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Postpartum Check-In At One Year.

By Naomi Odes |

checklistDo you know what prompted this post? I peed myself. That’s right, I kinda thought I had to go pee but thought I could check my e-mail first. Wrong.

Interestingly, I didn’t have vaginal births. I did have some bladder issues while pregnant, though. Both times. Last time around, right after I had the baby, this issue seemed to correct itself. I guess after a second baby, things don’t go back to normal as quickly (or ever).

While I’m going over parts of my body, let’s check in elsewhere, shall we?

Boobs: Still milkful, so…larger than normal, but not nearly as large as they were in the beginning. However, I’m not planning to wean for another six months give or take so I’m guessing I won’t see my old bras for a while.

Belly: With both pregnancies, I had diastasis recti, meaning my abdominal muscle split in half to make room for the baby. When I use my abs now, I can see that they are still separated. What up with that? I do not remember this the last time. Perhaps more yoga needed.

Stretch marks: fading, not horrible, can live with these.

C-section scar: Looks great, can barely see it.

Belly button: Seems to have some extra skin around it, but at least it’s an innie again.

Overall weight: Not sure since I haven’t stepped on a scale in a month, but probably still five to seven pounds higher than weight when I got pregnant, which, for the record, was the thinnest I’d been since my sophomore year of high school, thank you breastfeeding, stress and running… Oh yeah, these tools don’t seem to be working as well this time around. Maybe I’m not stressed enough. HAHAHAHAHAHA

Arms: Strong, thanks to baby carrying.

Legs: Slim, thanks to genetics.

Back: Hurts, often. Need massages, often. Get them, almost never.

Hair: Thinner, but hopefully done falling out.

I’d give myself a solid C+ right now. That’s not so great. I wish I felt a little bit better about myself, but this means there is room for improvement, right? (Lemons—>lemonade).

Maybe time for a spa day and a makeover when I get home?? Maybe I should book the babysitter now.

P.S. Sorry there’s no picture of me. I’m a) Not brave enough to post one, and b) Sitting in the dark in a tiny cabin with no mirrors.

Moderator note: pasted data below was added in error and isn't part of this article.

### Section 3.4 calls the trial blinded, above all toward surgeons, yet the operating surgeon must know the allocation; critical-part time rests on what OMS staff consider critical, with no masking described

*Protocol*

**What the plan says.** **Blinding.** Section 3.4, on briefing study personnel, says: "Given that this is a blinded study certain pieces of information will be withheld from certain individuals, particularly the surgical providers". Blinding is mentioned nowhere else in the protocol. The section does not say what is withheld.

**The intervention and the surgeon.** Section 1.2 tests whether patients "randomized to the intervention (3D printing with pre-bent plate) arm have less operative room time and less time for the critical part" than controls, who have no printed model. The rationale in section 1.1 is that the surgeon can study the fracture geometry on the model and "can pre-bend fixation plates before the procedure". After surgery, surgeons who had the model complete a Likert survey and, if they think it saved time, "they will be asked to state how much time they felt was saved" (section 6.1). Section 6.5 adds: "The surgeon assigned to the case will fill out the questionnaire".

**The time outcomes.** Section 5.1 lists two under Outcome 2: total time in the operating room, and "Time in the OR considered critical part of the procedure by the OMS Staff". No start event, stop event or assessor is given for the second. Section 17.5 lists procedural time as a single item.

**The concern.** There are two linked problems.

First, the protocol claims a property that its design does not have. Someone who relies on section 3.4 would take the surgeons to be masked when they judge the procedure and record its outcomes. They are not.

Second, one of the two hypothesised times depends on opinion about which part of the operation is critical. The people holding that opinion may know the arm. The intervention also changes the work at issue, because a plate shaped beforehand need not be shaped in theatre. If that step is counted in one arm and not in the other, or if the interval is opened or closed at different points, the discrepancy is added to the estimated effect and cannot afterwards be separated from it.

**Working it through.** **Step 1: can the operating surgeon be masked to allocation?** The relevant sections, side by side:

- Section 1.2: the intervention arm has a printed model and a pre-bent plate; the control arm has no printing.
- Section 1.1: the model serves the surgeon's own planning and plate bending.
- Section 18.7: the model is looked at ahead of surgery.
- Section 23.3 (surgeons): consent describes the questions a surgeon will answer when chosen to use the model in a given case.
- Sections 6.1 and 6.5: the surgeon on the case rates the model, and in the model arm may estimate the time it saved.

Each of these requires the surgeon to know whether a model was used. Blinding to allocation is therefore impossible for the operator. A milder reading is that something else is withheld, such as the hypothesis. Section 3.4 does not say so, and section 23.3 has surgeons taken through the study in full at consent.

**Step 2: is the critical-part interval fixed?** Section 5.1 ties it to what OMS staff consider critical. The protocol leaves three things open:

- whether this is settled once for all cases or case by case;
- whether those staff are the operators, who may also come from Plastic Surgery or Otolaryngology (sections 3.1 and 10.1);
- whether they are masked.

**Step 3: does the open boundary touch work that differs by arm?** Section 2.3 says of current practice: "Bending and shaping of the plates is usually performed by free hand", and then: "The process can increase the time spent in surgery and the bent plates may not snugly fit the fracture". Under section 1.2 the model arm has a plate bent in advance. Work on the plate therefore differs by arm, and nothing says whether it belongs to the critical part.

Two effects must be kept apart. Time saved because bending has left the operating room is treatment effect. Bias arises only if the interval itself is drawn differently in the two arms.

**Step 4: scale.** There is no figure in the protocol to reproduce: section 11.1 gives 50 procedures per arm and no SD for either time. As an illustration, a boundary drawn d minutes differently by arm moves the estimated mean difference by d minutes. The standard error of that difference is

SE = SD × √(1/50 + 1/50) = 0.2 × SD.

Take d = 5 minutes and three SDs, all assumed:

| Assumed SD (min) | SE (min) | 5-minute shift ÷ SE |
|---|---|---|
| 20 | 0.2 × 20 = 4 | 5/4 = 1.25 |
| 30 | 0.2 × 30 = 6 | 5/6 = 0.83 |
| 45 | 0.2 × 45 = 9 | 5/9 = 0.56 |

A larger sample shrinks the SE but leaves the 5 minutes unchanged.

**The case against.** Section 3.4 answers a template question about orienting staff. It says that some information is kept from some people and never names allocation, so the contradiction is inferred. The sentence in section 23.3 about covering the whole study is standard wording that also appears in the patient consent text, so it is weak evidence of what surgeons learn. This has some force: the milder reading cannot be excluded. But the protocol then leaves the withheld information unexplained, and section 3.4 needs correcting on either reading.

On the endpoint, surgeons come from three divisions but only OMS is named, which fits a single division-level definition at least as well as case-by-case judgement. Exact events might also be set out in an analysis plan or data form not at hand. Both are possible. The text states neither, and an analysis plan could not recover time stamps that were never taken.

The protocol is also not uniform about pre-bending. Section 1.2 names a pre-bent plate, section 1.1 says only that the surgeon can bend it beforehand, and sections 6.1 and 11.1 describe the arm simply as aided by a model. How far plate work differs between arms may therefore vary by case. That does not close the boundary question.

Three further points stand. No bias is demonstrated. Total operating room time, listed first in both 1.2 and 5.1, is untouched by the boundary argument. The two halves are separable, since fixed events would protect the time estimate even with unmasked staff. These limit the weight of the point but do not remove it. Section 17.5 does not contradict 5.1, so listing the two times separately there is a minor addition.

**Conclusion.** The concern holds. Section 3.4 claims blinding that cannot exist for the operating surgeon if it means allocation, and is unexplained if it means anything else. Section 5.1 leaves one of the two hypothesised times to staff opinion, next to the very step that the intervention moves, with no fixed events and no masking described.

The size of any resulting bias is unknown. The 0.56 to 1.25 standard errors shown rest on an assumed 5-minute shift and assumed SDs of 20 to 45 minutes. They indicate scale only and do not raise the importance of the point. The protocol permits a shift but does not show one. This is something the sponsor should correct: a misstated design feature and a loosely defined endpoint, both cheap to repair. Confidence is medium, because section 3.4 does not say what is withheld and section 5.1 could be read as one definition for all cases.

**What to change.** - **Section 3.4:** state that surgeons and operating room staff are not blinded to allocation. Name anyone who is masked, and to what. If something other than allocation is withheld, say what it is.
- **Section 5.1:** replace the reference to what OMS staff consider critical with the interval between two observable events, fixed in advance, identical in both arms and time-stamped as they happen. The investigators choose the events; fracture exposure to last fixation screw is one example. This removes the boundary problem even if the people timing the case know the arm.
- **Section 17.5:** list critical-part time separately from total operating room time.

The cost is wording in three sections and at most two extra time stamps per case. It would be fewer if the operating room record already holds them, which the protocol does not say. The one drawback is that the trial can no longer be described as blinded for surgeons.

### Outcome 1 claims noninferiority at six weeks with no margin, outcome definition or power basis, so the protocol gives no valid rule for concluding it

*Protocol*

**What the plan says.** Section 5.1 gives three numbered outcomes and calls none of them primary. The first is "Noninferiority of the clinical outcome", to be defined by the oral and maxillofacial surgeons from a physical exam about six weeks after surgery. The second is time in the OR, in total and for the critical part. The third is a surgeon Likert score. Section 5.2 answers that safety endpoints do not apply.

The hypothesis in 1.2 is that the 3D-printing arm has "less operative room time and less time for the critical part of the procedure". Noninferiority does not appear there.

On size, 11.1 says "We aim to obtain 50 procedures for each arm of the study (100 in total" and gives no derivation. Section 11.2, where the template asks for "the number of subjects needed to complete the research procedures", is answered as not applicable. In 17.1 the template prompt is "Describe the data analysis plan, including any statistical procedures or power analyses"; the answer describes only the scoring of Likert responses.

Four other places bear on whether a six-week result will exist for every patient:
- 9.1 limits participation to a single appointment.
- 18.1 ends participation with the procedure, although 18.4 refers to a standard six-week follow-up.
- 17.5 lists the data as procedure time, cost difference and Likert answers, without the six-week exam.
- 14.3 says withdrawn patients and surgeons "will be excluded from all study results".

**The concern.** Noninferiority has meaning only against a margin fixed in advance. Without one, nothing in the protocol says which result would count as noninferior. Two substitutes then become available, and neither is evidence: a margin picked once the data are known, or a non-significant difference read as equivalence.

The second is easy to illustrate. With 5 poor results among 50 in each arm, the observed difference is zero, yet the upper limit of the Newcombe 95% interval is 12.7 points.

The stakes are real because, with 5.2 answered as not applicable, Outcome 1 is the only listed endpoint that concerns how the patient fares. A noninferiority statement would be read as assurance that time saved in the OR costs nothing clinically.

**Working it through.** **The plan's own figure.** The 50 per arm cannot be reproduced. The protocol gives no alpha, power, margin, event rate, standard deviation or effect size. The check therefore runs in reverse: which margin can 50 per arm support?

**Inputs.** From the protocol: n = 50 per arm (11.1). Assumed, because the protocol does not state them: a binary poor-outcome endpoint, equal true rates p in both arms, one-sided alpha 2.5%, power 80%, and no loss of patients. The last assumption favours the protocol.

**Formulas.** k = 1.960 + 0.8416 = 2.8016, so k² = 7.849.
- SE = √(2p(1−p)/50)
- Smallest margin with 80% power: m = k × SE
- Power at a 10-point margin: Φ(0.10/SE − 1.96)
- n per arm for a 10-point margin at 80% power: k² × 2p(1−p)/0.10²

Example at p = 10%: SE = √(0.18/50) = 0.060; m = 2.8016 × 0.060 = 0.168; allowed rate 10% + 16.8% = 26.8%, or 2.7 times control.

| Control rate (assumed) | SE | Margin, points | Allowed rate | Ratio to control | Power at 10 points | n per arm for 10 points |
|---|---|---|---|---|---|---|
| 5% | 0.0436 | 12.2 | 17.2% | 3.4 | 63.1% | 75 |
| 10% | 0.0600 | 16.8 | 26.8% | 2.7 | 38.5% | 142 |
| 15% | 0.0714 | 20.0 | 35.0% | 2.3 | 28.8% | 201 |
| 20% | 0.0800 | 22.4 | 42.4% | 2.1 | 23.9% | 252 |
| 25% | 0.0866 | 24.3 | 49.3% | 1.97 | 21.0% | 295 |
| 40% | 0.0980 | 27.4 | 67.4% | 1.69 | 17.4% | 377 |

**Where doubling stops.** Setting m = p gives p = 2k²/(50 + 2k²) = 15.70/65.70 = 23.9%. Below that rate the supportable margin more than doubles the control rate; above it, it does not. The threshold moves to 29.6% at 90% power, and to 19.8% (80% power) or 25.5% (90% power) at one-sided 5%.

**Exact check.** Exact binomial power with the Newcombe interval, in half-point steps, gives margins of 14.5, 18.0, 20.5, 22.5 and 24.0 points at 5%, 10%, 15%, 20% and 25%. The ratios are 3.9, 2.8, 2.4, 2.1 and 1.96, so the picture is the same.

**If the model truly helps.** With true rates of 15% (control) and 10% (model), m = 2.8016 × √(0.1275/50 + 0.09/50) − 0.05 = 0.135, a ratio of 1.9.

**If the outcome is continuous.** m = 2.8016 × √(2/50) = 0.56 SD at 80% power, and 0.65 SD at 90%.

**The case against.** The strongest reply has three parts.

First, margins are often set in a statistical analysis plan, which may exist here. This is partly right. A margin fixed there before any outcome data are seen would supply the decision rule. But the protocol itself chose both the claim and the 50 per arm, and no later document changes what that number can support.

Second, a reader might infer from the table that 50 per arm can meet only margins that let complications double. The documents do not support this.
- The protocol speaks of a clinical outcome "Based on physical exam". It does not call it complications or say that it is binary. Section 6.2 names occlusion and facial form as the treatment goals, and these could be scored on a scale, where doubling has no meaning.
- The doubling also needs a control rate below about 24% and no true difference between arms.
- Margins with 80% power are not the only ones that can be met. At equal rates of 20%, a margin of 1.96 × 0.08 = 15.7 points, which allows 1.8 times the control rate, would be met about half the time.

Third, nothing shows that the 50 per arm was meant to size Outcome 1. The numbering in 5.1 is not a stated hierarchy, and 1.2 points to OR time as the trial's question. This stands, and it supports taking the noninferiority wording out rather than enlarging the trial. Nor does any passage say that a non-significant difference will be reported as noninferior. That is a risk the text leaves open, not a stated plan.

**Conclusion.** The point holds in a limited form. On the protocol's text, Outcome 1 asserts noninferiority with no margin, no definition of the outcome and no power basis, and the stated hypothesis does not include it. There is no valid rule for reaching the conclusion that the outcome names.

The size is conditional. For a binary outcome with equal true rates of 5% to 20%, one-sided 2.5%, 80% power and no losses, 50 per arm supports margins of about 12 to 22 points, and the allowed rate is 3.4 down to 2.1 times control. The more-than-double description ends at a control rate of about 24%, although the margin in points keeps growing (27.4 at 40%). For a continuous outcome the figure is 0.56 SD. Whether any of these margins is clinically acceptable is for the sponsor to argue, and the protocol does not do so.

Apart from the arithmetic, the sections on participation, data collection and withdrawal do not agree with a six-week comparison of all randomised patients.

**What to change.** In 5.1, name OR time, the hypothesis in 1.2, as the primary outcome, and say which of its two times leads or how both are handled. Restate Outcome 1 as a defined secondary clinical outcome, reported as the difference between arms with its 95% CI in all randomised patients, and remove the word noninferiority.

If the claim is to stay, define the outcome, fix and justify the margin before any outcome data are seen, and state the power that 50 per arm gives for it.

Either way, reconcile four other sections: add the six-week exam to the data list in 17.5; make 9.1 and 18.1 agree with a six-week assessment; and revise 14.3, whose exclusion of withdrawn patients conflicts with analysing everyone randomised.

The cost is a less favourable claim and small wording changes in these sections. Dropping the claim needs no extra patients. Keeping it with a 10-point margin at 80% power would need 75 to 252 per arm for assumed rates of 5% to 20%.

P.P.S  How’s your body one year later?

Photo Credit: mt 23/Flickr

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About Naomi Odes


Naomi Odes

Naomi Odes Aytur is a blogger who's contributed on the parenting channel of Babble. She chronicles her experiences of being a new mom on her personal website, I Am Still Awake. Read bio and latest posts → Read Naomi's latest posts →

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8 thoughts on “Postpartum Check-In At One Year.

  1. Danielle says:

    Well…I lost all the baby weight, and then put back on 10 pounds per pregnancy…meaning that I am currently 20 pounds over my pre-pregnancy weight. It pretty much happened once I stopped nursing. I really need to get in shape, but not sure where I’m gonna find the time to exercise regularly. I have considered getting up at 5am to do it…but haven’t started yet for some odd reason. :)

  2. m.j. says:

    Haha I nearly wet my pants every day. It always comes a little faster and with more force than I’m expecting. The other day my son was falling asleep while eating dinner and I was laughing so hard I actually did pee my pants. So lovely.

  3. Jennifer says:

    Remember, a C is average. I would say that a C+ is pretty darn good!
    @MJ I hate coughing or sneezing the most!

  4. Helene Byrne, BeFit-Mom says:

    To repair diastasis recti after pregnancy, you need to start by building a lot of strength back into your deepest abdominal muscle, your Transverse Abdominis, or TvA. When contracted, the TvA compresses the abdomen. The TvA does not move bone. Then after this muscle has regained adequate strength, you need to do specialized postnatal rehab exercises that train the muscle to function properly as a stabilizer.
    If your mid line is very wide, more than 3 finger-widths, you can also add manual splinting of your mid line with your hands to assist your TvA.
    In the mean time, do not perform ANY abdominal exercises that lift/flex the upper body off the floor or against the force of gravity, or those that twist the spine, as these moves will make the condition worse. No crunches, oblique pulses, roll-ups, roll-downs, most Pilates mat work, and yoga moves like boat pose, triangle pose, etc.
    All women with diastasis should use the “log roll” technique when rising from the floor, or getting out of bed to protect their mid lines.

  5. Naomi says:

    Wow thanks, @BeFit-Mom. I think the last time around I was in a PP yoga class and I worked my TvA muscles more. This time, I haven’t been able to do that, but I think I must start ASAP.
    I haven’t done any specific ab exercises, however, I’ve done some sure I’ve lifted my body the wrong way, I hope this didn’t screw everything up forever.

    @Jennifer, yes C+ is slightly above average, I’m trying to be positive :-)

  6. Jane @ Nap Mat says:

    I have a normal delivery and it was really hard, while the C section they are easy cause you’re sleeping, but when you woke up and feel the pain, it’s worst than Normal delivery.

  7. Katy E says:

    @ Jane, What? CS are not easy… and no, you aren’t asleep. If it’s a first time cs, it’s usually emergent and you’re terrified as all get out. Plus there’s the whole “Being awake while your uterus is removed from your body and laid out on your chest” business. No, it’s not easy. It’s just different.

  8. Naomi says:

    @Jane- I was awake for both my CS and neither of them were easy, during or after.

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